Besides tables of content with associated bibliographic metadata, we also syndicate feeds of the current jobs advertisements that are held in our scientific jobs database. As no obvious vocabulary seemed to be available, we took the step of defining a small set of terms that could serve as the basis for further elaboration. Figure 4 shows this jobs metadata carried in a NatureJobs RSS feed. This mini-vocabulary includes terms to describe simple job advertisement concepts like offeredBy, city, country, postedOn, expiresOn, etc. We would like to develop this vocabulary further with industry partners. We note in passing the ongoing work on the Advertising Markup Language (AdsML) by the AdsML Consortium [21] and have had some preliminary exchanges with them, although that initiative is of a significantly larger scope than our more limited application.

An RSS 1.0 module [22] for the IEEE Learning Object Metadata term set [23] has been defined by Stephen Downes. Though not as yet widely implemented, this is nevertheless illustrative of how the simple extensibility mechanism built in to RSS 1.0 can be used to effect.

Screen shot showing an XML view of jobs metadata carried in an RSS feed

Fig. 4. XML view showing jobs metadata carried in an RSS feed for 'NatureJobs'.

It may also be of interest to mention yet another RSS 1.0 module [24] published last year by some of us. This allows a ContextObject—the data structure at the heart of the new OpenURL Framework that is being developed by ANSI/NISO as information standard Z39.88-2004 [25]—to be embedded within an RSS feed. This enables contextual information to be passed along within the body of the RSS feed to a downstream application that could then provide the consumer of the feed with context-sensitive services. Use cases presented in the module include simple preservation of state, walking a 'feed of feeds' hierarchy, and a request for contextual services. We intend to republish this module shortly and realign it with the new ANSI/NISO standard for the OpenURL Framework, once published.

One well-known RDF vocabulary that might be used to advantage with RSS is FOAF [26], the 'Friend of a Friend' vocabulary [n11]. The FOAF vocabulary includes terms to describe people and their work, which seems to us like an interesting area to explore in connection with authors of our content. It is intriguing to consider that FOAF terms could be used together with the OpenURL Framework to give a rich description of an OpenURL requester—and hence the recipient of context-sensitive services. And these separate data structures, by following a common data model, can be embedded within a single RSS feed.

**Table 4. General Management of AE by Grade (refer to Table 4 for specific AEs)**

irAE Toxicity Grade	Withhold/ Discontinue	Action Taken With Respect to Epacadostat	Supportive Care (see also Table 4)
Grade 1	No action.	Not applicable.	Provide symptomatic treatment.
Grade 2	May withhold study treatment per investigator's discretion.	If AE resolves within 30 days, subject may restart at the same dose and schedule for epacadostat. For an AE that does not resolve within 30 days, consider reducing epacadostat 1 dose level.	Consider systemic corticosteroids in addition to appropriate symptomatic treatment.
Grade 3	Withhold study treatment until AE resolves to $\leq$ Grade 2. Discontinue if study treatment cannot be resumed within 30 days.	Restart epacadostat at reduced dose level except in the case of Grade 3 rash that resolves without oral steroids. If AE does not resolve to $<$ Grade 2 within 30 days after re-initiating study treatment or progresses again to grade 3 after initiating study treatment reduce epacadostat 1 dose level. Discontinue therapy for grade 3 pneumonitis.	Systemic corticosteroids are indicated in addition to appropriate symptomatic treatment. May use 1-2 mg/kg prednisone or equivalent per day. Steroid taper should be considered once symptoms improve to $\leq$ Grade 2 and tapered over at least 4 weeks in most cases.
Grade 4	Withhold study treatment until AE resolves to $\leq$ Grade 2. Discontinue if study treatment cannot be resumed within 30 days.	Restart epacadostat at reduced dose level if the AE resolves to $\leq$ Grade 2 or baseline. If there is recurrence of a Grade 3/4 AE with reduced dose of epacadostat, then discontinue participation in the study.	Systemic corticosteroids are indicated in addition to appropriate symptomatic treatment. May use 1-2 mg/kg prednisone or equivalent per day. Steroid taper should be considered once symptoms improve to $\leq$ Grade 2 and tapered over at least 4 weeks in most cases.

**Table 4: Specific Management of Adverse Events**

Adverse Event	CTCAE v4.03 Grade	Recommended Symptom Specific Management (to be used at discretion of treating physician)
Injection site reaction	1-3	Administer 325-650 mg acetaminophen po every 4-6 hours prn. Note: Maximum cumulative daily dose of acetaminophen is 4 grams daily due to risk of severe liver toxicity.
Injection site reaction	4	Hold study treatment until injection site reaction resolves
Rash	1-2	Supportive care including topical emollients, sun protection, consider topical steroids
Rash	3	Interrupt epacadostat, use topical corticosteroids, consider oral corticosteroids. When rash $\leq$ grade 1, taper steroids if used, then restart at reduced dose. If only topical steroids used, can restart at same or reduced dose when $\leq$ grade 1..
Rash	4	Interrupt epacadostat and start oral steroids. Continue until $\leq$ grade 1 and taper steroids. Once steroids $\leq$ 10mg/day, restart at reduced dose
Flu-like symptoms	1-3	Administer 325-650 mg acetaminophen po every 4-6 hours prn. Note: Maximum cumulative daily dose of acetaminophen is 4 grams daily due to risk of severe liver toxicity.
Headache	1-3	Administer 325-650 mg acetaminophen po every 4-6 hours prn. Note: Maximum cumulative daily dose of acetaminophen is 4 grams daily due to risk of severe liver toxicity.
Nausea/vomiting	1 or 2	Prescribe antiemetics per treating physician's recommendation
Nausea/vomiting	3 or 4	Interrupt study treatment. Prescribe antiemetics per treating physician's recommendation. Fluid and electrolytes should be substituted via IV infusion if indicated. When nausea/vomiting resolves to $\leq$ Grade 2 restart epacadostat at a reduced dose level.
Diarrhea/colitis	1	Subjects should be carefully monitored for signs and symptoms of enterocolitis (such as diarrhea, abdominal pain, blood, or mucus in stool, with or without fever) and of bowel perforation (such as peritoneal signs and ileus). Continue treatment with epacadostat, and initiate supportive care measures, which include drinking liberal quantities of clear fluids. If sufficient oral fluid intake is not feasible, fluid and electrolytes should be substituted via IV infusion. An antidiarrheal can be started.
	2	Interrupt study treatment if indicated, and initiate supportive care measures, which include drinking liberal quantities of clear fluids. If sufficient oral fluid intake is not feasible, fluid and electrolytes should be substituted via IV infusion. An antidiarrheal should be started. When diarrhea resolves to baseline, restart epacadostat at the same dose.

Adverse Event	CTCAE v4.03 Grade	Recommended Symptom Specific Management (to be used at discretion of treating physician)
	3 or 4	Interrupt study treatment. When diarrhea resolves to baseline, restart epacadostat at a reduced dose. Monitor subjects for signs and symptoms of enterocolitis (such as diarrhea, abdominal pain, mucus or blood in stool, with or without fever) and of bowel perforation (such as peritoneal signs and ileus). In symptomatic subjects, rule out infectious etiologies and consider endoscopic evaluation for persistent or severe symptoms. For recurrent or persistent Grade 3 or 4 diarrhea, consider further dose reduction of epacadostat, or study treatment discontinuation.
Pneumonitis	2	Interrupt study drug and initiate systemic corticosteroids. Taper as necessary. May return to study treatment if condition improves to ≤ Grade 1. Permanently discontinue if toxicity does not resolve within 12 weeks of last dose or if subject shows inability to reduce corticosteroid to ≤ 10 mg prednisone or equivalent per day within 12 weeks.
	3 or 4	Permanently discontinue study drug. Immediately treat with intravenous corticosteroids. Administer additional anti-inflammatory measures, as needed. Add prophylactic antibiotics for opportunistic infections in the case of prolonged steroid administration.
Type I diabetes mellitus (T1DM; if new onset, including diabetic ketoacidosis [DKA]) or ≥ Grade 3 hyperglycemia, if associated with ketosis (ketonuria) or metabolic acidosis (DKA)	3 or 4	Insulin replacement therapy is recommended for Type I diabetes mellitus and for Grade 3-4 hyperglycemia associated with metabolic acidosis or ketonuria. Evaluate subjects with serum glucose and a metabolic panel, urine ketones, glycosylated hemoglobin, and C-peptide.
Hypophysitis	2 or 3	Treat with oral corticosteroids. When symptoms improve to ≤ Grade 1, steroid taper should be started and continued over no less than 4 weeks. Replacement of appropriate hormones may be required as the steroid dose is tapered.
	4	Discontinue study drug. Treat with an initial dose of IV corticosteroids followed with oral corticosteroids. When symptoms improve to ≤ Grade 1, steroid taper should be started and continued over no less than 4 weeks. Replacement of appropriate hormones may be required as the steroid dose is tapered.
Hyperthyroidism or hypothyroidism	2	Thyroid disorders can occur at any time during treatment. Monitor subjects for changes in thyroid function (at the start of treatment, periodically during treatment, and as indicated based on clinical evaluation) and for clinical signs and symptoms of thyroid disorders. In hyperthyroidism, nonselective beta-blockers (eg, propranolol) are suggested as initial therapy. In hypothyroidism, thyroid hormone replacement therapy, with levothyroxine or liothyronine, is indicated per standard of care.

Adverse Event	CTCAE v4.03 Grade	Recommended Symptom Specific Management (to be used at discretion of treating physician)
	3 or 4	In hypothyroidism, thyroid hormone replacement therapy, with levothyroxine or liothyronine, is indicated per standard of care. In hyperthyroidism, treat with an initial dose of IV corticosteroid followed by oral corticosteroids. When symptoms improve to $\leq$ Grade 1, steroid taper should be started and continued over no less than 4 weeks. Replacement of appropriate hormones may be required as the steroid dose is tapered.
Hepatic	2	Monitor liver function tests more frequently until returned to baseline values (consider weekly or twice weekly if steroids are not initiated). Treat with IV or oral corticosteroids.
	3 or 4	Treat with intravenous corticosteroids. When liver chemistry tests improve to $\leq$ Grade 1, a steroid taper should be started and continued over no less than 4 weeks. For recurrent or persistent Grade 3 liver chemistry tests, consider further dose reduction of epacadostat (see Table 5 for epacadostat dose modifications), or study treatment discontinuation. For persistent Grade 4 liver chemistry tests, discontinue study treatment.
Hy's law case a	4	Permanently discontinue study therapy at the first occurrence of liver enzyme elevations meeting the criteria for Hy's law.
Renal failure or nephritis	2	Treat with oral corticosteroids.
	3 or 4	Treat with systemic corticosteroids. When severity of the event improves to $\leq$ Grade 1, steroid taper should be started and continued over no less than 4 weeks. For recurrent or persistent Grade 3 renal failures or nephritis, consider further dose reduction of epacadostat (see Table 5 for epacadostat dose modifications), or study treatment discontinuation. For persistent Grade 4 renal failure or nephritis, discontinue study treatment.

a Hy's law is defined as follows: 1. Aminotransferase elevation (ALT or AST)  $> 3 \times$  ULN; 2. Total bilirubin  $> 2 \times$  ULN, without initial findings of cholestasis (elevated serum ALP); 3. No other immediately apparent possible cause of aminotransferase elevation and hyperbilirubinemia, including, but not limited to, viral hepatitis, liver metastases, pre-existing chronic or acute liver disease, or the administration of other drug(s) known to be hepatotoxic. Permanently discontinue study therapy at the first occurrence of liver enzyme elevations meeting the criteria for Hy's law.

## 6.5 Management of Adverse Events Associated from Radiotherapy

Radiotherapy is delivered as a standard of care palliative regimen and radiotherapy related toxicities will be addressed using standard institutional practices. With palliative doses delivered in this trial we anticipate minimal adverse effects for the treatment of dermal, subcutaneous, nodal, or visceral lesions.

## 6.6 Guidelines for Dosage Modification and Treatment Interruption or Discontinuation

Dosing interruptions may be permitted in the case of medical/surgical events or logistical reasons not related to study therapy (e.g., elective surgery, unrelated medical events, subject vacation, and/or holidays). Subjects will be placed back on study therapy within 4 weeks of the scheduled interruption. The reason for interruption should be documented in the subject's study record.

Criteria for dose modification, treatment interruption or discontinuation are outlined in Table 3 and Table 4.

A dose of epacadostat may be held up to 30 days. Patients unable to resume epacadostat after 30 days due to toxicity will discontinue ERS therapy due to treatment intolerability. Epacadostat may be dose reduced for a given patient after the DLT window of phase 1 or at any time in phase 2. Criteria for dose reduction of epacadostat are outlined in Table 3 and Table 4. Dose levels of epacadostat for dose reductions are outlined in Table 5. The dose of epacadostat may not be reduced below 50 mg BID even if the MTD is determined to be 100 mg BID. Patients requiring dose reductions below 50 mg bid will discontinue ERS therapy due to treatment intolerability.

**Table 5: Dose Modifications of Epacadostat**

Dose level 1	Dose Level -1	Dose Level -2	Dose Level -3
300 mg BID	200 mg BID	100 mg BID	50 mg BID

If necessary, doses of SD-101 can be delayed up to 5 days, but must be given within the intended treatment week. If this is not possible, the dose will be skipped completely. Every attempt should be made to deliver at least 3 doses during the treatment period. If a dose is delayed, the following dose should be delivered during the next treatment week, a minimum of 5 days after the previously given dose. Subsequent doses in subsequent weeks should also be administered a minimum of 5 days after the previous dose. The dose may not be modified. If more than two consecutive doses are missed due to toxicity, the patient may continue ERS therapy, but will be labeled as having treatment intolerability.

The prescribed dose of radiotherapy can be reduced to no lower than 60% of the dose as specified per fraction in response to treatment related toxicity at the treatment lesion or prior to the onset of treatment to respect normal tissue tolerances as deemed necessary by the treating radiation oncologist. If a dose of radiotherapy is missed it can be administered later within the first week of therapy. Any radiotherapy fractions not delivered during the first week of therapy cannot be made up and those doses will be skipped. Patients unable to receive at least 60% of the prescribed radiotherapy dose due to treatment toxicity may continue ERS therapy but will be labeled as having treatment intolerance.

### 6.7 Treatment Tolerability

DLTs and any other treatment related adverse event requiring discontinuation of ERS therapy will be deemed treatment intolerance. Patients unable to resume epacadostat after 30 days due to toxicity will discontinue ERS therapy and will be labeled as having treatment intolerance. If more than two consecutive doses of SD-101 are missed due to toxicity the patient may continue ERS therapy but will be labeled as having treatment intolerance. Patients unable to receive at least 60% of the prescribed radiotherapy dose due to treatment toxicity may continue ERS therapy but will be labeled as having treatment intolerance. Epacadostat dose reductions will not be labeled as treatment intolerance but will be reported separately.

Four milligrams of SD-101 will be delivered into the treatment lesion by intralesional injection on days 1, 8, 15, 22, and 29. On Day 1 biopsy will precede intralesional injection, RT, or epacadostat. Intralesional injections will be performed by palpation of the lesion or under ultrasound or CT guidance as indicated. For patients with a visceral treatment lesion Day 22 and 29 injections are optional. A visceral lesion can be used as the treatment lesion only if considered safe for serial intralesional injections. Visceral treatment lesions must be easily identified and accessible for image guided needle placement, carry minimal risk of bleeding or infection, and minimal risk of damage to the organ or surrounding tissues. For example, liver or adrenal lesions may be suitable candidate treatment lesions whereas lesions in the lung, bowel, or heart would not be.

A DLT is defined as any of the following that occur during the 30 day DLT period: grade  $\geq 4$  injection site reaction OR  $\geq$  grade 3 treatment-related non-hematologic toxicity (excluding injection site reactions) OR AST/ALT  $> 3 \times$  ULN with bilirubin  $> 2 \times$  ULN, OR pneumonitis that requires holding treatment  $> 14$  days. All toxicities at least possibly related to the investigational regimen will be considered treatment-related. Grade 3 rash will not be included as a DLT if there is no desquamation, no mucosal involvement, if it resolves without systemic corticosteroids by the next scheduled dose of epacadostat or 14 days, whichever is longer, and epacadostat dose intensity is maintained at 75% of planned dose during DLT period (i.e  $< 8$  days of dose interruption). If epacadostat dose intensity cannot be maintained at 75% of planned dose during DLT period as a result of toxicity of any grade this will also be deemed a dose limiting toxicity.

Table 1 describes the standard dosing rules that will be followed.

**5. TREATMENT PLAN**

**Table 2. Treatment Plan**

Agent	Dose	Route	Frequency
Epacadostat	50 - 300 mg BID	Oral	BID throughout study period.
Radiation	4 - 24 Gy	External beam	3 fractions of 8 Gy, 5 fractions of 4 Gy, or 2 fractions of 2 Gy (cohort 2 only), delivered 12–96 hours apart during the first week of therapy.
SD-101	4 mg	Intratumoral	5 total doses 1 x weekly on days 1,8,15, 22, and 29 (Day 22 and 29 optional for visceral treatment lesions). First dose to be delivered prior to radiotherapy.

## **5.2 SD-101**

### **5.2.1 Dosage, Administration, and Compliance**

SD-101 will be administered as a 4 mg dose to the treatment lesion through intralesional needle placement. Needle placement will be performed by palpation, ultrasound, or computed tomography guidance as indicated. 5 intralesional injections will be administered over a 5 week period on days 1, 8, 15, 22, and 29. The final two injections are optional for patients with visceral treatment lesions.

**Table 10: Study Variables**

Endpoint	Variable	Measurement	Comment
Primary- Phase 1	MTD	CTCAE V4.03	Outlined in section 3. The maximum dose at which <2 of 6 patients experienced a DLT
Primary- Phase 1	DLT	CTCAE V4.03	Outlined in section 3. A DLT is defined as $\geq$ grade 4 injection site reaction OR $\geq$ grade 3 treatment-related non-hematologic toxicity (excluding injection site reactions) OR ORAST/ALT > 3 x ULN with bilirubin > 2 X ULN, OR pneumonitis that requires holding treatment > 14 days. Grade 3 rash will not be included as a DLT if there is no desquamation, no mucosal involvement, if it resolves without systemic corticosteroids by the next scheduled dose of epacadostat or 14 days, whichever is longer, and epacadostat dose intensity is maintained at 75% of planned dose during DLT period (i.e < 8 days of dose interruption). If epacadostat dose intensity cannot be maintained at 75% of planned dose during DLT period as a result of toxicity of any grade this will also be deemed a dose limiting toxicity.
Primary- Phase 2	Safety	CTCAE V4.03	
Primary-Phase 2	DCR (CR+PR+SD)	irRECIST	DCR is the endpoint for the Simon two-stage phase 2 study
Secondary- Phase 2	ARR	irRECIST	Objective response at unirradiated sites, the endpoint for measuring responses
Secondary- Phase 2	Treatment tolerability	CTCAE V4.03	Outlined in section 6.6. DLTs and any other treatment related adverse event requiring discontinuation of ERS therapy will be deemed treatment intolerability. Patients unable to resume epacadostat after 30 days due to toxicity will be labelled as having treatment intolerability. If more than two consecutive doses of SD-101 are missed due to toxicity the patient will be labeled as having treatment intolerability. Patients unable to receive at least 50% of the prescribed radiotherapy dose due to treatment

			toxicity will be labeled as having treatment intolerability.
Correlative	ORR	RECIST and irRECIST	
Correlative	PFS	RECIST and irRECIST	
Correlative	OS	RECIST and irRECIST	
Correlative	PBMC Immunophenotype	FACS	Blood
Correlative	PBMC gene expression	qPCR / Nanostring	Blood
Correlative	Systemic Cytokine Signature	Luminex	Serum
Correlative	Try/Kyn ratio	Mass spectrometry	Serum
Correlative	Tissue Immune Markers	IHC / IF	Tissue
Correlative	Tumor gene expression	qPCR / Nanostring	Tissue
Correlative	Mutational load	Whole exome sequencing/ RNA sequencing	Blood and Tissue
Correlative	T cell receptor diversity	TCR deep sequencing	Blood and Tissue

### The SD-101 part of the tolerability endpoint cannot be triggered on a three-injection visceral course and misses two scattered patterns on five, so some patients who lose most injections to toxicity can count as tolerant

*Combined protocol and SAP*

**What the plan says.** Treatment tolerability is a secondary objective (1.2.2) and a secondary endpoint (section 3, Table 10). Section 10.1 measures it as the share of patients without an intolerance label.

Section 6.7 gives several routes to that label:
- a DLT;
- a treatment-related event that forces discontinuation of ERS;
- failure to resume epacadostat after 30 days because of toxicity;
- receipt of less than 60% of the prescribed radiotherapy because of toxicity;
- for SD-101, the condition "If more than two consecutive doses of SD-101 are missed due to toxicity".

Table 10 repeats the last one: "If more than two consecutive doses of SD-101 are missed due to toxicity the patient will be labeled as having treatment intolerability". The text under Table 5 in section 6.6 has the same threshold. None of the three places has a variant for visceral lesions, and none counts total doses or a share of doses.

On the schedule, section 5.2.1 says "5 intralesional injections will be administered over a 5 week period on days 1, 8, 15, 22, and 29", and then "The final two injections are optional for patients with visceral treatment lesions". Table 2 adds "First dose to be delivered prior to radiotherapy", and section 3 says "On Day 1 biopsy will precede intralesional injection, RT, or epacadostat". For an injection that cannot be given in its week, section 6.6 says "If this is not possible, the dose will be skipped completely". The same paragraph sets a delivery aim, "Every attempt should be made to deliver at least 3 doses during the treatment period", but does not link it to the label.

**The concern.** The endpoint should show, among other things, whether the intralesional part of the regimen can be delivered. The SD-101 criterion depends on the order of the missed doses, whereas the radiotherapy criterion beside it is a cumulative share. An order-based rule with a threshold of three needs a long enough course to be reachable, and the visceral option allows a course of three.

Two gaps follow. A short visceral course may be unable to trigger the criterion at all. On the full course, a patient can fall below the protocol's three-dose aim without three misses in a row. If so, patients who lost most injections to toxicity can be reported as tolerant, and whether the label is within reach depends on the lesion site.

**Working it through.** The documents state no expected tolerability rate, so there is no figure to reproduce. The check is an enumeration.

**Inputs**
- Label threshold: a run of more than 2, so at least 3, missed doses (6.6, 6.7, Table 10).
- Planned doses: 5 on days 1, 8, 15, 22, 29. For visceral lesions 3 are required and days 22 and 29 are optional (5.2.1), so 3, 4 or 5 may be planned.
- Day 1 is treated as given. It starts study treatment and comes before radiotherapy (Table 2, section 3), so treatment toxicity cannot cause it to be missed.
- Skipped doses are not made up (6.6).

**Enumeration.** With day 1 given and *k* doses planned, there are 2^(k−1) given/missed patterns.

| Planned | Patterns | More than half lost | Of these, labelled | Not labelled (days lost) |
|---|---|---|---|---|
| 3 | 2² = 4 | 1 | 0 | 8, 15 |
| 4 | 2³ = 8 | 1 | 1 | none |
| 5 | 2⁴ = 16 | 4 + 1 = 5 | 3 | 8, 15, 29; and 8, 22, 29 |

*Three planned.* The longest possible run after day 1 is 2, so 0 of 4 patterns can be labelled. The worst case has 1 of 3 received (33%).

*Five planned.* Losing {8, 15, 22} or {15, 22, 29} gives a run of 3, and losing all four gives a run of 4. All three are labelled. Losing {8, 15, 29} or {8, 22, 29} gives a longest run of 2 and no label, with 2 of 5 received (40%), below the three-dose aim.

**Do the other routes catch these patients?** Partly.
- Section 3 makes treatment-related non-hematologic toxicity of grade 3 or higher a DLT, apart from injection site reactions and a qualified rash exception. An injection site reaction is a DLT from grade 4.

Syndication and Annotation in Use

So, what are publishers using RSS for? One obvious application is as an alerting service for tables of content information, or (as in the case of Ingenta) to send out notifications of new issues without going down to the article level. Some publishers (notably Nature Publishing Group, International Union of Crystallography, Ingenta) are already adding rich metadata using both the Dublin Core and PRISM term sets, while other publishers (BioMed Central, Institute of Physics, Oxford University Press, Extenza) are providing basic Dublin Core. (We note that BioMed Central is also now beginning to develop RSS feeds enhanced with PRISM metadata.) Table 1 charts some known RSS offerings from science publishers that we are aware of (with apologies for any errors or omissions).

Table 1a - Descriptive Metadata: DC + PRISM
NPG (Nature Publishing Group) RSS 1.0 TOCs, articles, news, jobs
IUCr (Int. Union of Crystallography) RSS 1.0 TOCs, articles, open access
Ingenta RSS 1.0 latest issues
Table 1b - Descriptive Metadata: DC
BMC (BioMed Central) 1 RSS 1.0 TOCs, articles, most viewed
IOPP (Institute of Physics Publishing) RSS 1.0, RSS 0.91 TOCs, news, reviews, jobs, events, product releases
OUP (Oxford University Press) RSS 1.0 TOCs
Extenza RSS 1.0 TOCs
American Journal of Neuroradiology RSS 1.0 TOC
National Geographic News RSS 1.0 news
1BioMed Central is currently developing RSS 1.0 feeds with DC + PRISM metadata.
Table 1c - No Descriptive Metadata
AIP (American Institute of Physics) RSS 2.0 TOCs
Medscape RSS 2.0 TOCs
Blackwell Publishing RSS 2.0 press releases
BMJ (British Medical Journal) RSS 0.91 TOC
ACS (American Chemical Society) RSS 0.91 news (NanoFocus)

Beyond providing a basic alerting service, we note that science publishers are also offering RSS feeds for a whole range of other news services—jobs, product data, events, etc. But it is not just news of the moment that RSS is suited for. Another important use case is to build up and maintain an archive of RSS feeds [n12] that constitute a repository of structured data. Why is this useful? Simply that RSS provides an open means of structuring or packaging metadata, and many code libraries are available to applications to parse this data transparently.

But RSS is not just for syndicating textual information, it is also being used to transmit complete scientific data sets. For example, Peter Murray-Rust and Henry Rzepa are using RSS to deliver chemistry data encoded as CML (Chemical Markup Language) [27] and are experimenting with MathML (Mathematical Markup Language) and SVG (Scalable Vector Graphics), while biological databases such as WormBase [28] and Reactome [29] are beginning to issue RSS feeds for news and may also be expected to use RSS to deliver data sets. An even more recent trend in RSS is podcasting [30], whereby audio and image data can be downloaded to an iPod or similar handheld device. In this latter case, the RSS feed does not contain the content but rather references to that content that an application can use to load the actual data to an appropriate rendering device.